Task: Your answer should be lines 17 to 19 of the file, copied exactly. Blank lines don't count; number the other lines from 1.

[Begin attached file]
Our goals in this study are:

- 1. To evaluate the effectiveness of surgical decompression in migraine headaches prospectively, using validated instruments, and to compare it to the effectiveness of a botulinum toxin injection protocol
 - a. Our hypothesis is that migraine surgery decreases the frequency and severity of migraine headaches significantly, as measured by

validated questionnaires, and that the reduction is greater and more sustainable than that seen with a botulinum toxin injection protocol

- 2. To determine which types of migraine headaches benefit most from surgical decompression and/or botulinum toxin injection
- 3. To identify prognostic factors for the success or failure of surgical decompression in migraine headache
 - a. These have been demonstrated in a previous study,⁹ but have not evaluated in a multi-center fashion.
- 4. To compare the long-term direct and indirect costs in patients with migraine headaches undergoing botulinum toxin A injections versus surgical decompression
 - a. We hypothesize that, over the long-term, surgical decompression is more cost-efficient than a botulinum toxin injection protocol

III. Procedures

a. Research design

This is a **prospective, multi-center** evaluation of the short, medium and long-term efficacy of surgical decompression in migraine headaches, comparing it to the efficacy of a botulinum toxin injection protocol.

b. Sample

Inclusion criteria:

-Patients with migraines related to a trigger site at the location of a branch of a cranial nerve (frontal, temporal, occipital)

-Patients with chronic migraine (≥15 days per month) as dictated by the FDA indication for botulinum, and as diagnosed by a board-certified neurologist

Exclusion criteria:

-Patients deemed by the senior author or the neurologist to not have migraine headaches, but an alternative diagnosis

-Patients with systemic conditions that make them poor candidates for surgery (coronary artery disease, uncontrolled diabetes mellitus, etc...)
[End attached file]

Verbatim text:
Exclusion criteria:

-Patients deemed by the senior author or the neurologist to not have migraine headaches, but an alternative diagnosis

-Patients with systemic conditions that make them poor candidates for surgery (coronary artery disease, uncontrolled diabetes mellitus, etc...)